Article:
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Hunting Partridges
Hunting in Azerbaijan

Hunting Partridges Grey, or Hungarian, Partridge is a very common species. "Grey" is not quite correct because it's only the neck and the upper part of the chest what is grey of this bird. Actually, the bird's head is orange-chestnut; besides, the down part of the chest has a dark-brown horse-shoe-like mark.

Their tail is shorter than the pheasant has and much wider than that of the European quail. The average body-length makes 30-36 cm.

The partridge likes harvested fields and those of cereals where she lives and pastures. She tries to use the same segments of fields and plains every year. The partridge flocks usually have up to 20 specimens in late autumn and winter. A flock of this size usually consists of two nestlings because partridges don't cross with their relatives.

Keklik or Stone partridges can be found on stony and rocky slopes and in the forest area. They are smaller than meadow black-cocks and represent about 33 cm in length. Males and females are similar to each other; they have olive-brown backs, a white stain with a black edge on their bellies and smart sides with alternating black and 8-13 brown vertical stripes.

The European stone partridge highly whistles while its Caucasian analogue ("keklik") clucks and cackles.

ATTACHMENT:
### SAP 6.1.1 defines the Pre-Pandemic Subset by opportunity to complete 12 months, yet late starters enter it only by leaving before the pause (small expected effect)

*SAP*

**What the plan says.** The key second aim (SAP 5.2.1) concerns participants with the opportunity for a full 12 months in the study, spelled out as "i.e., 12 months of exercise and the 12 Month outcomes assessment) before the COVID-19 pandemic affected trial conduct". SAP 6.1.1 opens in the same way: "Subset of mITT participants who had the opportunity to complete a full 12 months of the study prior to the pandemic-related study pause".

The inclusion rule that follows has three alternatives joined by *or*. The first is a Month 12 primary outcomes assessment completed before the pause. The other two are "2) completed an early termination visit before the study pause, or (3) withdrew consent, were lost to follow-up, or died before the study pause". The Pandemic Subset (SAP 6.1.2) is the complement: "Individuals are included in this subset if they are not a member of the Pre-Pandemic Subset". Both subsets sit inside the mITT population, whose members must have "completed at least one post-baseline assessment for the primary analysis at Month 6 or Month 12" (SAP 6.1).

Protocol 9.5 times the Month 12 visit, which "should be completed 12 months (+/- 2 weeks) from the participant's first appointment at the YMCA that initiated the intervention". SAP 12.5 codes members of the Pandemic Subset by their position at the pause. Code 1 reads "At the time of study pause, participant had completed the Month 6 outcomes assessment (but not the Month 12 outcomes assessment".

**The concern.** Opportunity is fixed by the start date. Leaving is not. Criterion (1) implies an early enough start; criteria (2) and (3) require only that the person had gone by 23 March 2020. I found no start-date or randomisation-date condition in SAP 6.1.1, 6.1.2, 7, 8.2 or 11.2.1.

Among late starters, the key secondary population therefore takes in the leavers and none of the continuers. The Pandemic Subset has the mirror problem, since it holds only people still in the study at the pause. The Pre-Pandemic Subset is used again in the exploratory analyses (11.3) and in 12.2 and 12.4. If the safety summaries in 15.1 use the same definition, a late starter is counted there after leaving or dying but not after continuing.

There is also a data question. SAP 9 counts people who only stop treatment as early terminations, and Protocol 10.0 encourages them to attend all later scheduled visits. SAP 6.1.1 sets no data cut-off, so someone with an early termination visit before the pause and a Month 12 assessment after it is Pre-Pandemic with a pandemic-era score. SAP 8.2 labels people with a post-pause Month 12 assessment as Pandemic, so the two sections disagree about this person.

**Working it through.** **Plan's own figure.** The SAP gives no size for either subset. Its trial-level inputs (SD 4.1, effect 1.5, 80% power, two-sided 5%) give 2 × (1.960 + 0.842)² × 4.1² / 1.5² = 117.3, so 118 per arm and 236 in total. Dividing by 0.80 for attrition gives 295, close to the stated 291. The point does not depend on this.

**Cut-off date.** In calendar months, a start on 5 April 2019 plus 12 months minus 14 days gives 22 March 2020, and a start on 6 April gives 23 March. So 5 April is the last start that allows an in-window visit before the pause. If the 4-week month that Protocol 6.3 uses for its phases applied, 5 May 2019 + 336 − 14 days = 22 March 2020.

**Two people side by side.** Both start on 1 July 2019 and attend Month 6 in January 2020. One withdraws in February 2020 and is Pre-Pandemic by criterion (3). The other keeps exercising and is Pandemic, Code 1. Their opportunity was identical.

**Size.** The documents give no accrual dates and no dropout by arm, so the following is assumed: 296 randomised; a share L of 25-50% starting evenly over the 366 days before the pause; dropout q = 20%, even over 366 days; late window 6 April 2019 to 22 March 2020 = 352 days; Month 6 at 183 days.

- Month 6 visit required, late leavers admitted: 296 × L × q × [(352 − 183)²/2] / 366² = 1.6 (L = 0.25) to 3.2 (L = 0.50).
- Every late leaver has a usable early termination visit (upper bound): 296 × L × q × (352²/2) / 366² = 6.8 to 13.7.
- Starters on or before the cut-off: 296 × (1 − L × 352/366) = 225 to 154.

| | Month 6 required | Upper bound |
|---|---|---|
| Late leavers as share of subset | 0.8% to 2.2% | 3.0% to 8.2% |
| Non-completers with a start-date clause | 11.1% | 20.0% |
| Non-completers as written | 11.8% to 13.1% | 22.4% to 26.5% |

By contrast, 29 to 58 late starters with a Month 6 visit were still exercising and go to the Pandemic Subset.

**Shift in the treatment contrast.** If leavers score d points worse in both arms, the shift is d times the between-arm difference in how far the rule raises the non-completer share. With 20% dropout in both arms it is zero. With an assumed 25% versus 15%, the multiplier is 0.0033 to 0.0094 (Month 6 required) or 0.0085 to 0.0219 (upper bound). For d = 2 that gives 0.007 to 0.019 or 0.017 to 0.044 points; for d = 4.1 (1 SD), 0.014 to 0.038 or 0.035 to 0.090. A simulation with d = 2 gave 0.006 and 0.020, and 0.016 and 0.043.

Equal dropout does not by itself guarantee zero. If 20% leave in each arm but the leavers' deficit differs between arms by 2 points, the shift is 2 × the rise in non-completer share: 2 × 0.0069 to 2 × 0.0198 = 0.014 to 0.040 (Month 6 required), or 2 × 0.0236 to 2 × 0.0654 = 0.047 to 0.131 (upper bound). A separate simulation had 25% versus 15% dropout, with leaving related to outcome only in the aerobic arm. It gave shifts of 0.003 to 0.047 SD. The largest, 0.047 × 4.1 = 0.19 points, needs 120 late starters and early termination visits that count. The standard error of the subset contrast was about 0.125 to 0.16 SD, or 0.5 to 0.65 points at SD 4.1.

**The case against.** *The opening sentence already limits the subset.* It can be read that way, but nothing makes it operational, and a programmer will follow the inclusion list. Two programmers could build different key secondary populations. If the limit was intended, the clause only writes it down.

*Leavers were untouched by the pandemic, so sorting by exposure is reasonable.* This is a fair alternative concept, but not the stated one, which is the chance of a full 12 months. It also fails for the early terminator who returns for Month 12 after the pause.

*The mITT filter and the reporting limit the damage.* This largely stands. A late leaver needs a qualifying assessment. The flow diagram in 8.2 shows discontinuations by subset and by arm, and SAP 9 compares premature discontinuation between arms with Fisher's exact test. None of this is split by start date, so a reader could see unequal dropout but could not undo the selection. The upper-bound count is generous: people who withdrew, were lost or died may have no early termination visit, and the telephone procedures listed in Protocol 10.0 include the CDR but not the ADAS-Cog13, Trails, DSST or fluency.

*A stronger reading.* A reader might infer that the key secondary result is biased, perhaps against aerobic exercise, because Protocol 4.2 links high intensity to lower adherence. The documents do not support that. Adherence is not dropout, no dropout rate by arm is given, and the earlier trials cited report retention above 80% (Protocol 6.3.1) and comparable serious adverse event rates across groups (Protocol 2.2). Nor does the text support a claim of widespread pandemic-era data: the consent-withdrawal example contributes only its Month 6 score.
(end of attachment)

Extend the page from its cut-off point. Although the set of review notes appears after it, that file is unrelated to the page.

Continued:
The stone partridge is exclusively hunted with setters/ pointers. It sits very solidly; when escaping, it hides even more trickily than the pheasant though runs more slowly, and only a dog with a very good sense can find the nestling after they fly apart. The grey partridge is hunted on harvested cereal fields and the neighboring ones as well as on weed borders.

As pheasants do, partridges reluctantly fly up; if not troubled, they are on air not more than a minute or two per day.

Kekliks, which is a bit bigger than grey partridges, prefer severe conditions of steep valleys and canyons.

These places are notable for stony piles at the foot and scarce flora, buckthorn (RhamnusTectorum), absinth and juniper being dominant. In late autumn, the birds come a littie IOV.'.T sometimes even reaching cultivated valleys.

If there is a good shelter, a keklik normally stands the set, but such an opportunity is rare. Usually, they first try to escape the hunter running up the slope, and then, if needed, fly up and move down. One may see quite often how an entire nestling runs away ad disappears. If a hunter approaches from above, it is not seldom when he/ she manages reaching the birds at the shooting distance before they start off and fly down the slope.

The best partridge hunt when the birds are so many that a round-up is possible. They fly very fast, hitting is difficult, and an unexperienced hunter would long remember zigzag flying by partridges troubled.

Partridges are hunted:
  • in the District of Samukh (Samukh Hunting Place);
  • in the District of Shemakha (Ulduz Hunting Place).


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